Trudeau open to tweaks on tax changes

Photographer: Ryan Plomp

Photographer: Ryan Plomp

“Prime Minister Justin Trudeau signalled Wednesday he is open to compromise on his government’s plan to tighten the small business tax regime, but he pledged to largely stay the course as he looks to collect more revenue from some of the wealthiest Canadians,” wrote John Paul Tasker for CBC News on September 6, 2017.

Tasker continued, “In his opening address to Liberal MPs assembled in Kelowna, B.C., for a national caucus meeting, Trudeau said he believes in the plan to close tax “loopholes” some proprietors now enjoy but could be willing to alter its rollout to satisfy growing demand for tweaks to the proposals.

The current plan would curtail “income sprinkling” and end tax advantages for those who hold passive investments, such as stocks and real estate, in their small businesses.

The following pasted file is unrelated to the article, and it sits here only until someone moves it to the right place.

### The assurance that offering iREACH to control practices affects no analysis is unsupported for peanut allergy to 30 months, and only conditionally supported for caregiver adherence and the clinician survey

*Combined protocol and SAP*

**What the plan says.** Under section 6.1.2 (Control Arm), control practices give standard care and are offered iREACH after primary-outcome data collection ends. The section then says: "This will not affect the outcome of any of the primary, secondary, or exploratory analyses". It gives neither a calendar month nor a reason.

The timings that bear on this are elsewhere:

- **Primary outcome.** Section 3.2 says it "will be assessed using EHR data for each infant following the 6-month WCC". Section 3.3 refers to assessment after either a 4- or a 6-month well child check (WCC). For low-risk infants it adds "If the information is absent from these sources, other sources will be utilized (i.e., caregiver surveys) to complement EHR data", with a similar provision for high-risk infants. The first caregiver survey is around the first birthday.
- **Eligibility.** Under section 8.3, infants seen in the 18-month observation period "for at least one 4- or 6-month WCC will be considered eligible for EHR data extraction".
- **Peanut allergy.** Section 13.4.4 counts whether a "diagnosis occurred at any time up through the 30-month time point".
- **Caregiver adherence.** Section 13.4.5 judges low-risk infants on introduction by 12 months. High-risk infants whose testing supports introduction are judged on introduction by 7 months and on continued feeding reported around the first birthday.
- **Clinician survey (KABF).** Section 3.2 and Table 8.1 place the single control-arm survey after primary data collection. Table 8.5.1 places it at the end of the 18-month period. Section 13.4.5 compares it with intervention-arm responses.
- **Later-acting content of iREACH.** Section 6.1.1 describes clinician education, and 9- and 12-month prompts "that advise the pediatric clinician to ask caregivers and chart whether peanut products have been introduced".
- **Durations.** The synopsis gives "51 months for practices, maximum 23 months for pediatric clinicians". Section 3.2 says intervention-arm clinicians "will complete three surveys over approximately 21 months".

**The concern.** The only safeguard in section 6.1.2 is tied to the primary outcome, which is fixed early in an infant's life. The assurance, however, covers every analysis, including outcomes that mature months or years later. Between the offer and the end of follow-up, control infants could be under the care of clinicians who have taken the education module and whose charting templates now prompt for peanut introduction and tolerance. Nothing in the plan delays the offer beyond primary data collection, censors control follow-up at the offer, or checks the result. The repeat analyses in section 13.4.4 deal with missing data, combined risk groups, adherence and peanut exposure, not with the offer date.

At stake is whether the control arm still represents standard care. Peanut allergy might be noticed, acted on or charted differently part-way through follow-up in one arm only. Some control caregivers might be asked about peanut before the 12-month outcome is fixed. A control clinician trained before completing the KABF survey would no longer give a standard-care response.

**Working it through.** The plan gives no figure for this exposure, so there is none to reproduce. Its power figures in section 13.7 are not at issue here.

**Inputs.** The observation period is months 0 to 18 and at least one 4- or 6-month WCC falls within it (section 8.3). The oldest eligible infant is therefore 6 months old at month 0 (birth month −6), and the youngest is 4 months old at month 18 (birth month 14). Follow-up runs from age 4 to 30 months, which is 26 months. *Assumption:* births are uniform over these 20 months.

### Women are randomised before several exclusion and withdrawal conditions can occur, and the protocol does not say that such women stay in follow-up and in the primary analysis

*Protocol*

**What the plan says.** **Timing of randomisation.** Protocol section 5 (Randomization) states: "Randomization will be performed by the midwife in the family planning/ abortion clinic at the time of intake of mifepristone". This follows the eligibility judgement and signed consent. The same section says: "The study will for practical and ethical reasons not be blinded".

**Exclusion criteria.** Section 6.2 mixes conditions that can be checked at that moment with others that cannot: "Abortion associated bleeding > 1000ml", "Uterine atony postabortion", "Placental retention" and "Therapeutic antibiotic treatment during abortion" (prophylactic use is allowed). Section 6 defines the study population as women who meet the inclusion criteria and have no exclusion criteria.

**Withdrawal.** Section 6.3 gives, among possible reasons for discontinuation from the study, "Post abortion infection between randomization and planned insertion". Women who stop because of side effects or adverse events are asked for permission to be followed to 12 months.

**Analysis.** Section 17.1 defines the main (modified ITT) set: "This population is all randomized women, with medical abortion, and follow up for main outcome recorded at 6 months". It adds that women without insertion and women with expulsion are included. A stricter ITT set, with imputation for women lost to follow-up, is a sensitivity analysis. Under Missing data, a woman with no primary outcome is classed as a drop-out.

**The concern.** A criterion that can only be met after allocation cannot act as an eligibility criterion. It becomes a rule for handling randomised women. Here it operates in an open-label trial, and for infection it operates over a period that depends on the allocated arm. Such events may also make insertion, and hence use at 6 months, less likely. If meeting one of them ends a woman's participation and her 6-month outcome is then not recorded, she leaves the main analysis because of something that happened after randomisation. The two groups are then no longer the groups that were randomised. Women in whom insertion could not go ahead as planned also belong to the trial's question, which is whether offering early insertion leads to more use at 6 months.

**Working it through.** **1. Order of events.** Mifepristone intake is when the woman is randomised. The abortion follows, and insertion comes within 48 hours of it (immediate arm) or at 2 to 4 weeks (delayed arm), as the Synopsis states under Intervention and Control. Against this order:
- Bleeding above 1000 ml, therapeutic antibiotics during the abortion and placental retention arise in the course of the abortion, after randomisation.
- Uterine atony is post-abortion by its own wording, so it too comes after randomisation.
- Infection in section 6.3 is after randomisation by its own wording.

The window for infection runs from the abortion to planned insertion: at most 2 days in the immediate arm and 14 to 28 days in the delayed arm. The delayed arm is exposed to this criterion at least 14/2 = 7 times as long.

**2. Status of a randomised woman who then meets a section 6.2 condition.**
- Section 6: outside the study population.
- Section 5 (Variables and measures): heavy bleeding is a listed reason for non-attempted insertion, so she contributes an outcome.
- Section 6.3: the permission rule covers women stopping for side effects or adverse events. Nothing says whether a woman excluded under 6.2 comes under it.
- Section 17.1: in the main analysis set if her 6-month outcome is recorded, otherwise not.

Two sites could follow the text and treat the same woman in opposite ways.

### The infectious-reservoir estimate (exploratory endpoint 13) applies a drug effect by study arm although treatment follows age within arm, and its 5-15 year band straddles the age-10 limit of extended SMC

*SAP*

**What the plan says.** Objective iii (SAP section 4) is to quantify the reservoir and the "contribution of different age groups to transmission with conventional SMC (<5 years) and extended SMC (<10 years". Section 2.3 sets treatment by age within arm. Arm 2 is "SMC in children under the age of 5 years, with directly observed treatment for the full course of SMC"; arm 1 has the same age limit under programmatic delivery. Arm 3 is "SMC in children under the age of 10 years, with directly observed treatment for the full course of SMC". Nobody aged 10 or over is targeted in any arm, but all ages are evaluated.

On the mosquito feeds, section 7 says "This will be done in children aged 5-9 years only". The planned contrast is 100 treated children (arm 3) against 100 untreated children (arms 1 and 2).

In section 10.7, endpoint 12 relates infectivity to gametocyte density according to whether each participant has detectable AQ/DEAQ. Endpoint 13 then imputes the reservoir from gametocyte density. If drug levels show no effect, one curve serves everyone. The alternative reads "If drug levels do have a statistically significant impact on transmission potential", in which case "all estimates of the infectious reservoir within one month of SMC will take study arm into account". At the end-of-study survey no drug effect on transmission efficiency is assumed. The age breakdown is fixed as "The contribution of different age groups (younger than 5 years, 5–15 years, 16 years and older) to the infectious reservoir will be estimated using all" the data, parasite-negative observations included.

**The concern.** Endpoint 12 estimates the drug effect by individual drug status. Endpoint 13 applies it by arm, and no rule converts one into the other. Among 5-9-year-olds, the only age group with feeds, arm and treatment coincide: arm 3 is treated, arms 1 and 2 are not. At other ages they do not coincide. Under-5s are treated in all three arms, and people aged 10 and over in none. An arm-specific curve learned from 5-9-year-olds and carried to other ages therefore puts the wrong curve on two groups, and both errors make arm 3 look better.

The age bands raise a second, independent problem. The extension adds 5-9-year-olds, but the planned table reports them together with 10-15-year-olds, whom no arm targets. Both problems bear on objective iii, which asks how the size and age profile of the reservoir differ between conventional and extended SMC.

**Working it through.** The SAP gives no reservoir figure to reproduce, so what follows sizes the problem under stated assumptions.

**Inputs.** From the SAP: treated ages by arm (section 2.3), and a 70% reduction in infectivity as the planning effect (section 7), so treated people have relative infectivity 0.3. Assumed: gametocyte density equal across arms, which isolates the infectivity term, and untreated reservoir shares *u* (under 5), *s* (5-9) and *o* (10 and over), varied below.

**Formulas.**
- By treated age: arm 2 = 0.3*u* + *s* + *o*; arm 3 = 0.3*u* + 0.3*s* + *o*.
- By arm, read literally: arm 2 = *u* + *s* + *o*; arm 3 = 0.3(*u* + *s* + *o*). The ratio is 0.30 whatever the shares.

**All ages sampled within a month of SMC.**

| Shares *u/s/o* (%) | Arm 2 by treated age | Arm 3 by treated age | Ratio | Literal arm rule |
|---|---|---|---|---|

“Speaking of tax changes, I want to be clear: people who make $50,000 a year should not pay higher taxes than people who make $250,000 a year. We are always open to better ways to fix that problem, but we are going to fix that problem,” Trudeau said.

A Liberal who was inside the caucus room said “a lot” of MPs stood up during the morning session to question Finance Minister Bill Morneau about the changes and to air their concerns. Morneau fielded questions on the proposals for more than an hour, the Liberal said.”

Read the full article here. 

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